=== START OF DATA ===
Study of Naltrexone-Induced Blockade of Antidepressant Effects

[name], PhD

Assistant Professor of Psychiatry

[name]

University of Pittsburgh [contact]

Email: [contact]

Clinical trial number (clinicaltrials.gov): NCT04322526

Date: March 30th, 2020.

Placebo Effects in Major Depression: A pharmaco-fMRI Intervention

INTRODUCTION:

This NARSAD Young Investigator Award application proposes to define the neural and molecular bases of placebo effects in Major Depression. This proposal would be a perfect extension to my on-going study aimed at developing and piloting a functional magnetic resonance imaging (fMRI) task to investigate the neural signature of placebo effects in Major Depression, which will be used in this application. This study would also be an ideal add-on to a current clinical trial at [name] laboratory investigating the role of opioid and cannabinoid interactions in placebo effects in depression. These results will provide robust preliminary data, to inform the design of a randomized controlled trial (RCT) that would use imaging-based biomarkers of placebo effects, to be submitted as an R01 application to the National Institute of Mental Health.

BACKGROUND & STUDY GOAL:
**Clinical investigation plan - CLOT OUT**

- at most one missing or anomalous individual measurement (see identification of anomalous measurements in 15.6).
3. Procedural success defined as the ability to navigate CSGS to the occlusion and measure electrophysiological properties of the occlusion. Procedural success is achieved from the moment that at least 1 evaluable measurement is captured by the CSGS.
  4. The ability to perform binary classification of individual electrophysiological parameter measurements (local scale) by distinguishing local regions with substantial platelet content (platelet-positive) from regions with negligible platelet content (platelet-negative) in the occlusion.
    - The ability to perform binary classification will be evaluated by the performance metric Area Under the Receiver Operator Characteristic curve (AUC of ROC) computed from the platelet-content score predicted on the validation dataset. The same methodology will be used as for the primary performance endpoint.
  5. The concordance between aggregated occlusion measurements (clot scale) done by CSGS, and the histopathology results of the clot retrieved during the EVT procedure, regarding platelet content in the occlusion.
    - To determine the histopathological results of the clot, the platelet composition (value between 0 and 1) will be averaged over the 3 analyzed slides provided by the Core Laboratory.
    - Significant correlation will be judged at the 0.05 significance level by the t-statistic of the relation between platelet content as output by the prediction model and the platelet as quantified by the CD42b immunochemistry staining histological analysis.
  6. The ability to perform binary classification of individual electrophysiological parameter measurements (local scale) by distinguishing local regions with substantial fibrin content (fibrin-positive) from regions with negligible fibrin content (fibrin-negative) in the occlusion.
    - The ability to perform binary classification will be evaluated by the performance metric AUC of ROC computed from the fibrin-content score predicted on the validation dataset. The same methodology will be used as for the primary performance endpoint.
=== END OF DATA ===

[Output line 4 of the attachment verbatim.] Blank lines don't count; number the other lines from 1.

[name]